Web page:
HomeTop StoriesFourth body recovered during recovery, recovery operations at Key Bridge collapse site

Fourth body recovered during recovery, recovery operations at Key Bridge collapse site

Fourth construction worker recovered from Key Bridge collapse site

Fourth construction worker recovered from Key Bridge collapse site


BALTIMORE – A fourth body was recovered Sunday from a submerged vehicle at the site of the Key Bridge collapse, according to Unified Command.

At the request of the family, the victim has not been identified.

One of the missing construction vehicles was in the river and inside was a person trapped.

A cargo ship, the Dali, crashed into the Key Bridge around 1:30 a.m. on March 26, sending eight construction workers into the Patapsco River. They were repairing holes in the bridge.

Two construction workers were rescued, and now four have been recovered. Two remain missing and presumed dead.

Prayers for the victims of Key Bridge

“Maryland continues to pray for the families and loved ones affected by this tragedy. They have our thoughts, our hearts and our support,” said Maryland Governor Wes Moore. “We hope everyone will respect the family’s request for privacy at this difficult time. As we continue to recover those who died, we may honor them, their loved ones and the dedication they made to work in a profession that has improved the lives of so many Marylanders across the state.”

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Crews previously recovered the bodies of 35-year-old Maynor Yasir Suazo-Sandoval, 35-year-old Alejandro Hernandez Fuentes and 26-year-old Dorlian Castillo Cabrera.

“Our hearts continue to break for the loved ones of these victims,” said Baltimore Mayor Brandon Scott. “Our entire city stands with them and joins them in mourning and healing as another of their loved ones has been brought home. For those still waiting, we join them in their hopes and sorrows that they will soon experience the same closure. As I have said from the very beginning, we will continue to do everything in our power to support these families and provide everything they need to get through this unthinkable tragedy.”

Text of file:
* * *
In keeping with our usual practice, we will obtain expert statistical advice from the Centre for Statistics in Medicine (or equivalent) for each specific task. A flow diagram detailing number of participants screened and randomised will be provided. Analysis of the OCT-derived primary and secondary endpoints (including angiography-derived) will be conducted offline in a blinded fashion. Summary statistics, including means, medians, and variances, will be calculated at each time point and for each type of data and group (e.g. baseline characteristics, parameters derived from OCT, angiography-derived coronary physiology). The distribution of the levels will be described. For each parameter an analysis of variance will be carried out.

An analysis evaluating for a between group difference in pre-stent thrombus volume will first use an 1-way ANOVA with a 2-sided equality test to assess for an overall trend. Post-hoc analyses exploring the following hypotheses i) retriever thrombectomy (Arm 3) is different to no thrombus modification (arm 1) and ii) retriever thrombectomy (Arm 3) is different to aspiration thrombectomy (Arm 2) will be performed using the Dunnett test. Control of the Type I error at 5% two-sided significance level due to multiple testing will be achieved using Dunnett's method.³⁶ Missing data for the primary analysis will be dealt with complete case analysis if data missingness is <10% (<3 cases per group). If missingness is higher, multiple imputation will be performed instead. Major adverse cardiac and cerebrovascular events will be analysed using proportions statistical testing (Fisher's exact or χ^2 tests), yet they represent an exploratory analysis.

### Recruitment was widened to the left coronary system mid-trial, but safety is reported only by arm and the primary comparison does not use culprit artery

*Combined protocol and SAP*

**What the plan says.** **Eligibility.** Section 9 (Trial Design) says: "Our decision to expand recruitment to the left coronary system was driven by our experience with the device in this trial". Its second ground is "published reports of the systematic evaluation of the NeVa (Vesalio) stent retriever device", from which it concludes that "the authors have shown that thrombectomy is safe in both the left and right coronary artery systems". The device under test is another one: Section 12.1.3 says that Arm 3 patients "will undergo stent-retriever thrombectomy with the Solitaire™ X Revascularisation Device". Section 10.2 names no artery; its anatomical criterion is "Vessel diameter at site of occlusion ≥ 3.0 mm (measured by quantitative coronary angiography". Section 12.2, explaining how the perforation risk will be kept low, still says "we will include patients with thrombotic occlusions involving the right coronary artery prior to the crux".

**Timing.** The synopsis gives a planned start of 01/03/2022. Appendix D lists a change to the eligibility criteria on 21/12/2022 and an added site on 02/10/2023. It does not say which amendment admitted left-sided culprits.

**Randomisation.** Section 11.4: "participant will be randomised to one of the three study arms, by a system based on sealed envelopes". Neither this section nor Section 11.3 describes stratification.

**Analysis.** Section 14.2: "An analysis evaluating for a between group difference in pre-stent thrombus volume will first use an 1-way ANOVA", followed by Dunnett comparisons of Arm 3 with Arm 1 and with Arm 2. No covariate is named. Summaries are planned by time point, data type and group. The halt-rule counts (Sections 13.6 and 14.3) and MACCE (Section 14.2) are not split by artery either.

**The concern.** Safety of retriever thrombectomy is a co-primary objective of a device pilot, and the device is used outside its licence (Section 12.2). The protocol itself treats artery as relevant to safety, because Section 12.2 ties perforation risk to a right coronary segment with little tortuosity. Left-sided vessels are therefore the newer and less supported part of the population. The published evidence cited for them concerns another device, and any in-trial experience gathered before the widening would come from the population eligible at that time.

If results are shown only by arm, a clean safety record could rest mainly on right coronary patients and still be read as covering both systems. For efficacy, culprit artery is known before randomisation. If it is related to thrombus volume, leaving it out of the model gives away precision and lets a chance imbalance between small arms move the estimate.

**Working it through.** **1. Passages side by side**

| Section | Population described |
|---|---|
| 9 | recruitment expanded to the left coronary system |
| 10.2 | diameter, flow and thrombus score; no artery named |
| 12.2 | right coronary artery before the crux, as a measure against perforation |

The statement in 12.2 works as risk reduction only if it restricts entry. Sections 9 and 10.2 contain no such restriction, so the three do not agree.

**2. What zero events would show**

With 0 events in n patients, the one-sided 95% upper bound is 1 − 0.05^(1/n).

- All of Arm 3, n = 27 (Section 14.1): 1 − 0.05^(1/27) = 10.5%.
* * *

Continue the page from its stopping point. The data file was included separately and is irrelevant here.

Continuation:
A huge crane lifts the rubble from Key Bridge to Sparrows Point

WJZ on Monday took a closer look at the salvage operation at Sparrows Point, where portions of the Key Bridge are being hauled away for disposal.

The largest piece of debris to date is a span that weighs more than 400 tons.

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Key bridge
BALTIMORE, MD – APRIL 15: Cranes work to remove portions of the Key Bridge blocking the Chanel to the Port of Baltimore. The FBI has opened a criminal investigation into the circumstances surrounding the collapse of the Key Bridge after it was struck by the Dali. Officials will board the boat on April 15, 2024.

Jonathan Newton/for The Washington Post via Getty Images

The huge Chesapeake 1,000 crane brought it to Sparrows Point this weekend.

“This is our processing yard where all the materials that are taken out of the river are brought in by barge and crane, very large pieces of material,” said James Harkness, the chief engineer for the Maryland Transportation Authority. “When they brought it in yesterday they had to cut it in half because it was about 100 feet high.”

Cut Key Bridge to size

Welders cut the pieces into an even more manageable size. Crews also use hydraulic shears.

Respondents said every effort is being made to recycle the steel.

The government requires every large ship – including the Dali – to have a designated responder in the event of a disaster like this. In this case, that task was assigned to Resolve Marine.

“As soon as this happened, we were activated and had people on site within hours,” said Joseph Farrell, CEO of Resolve Marine.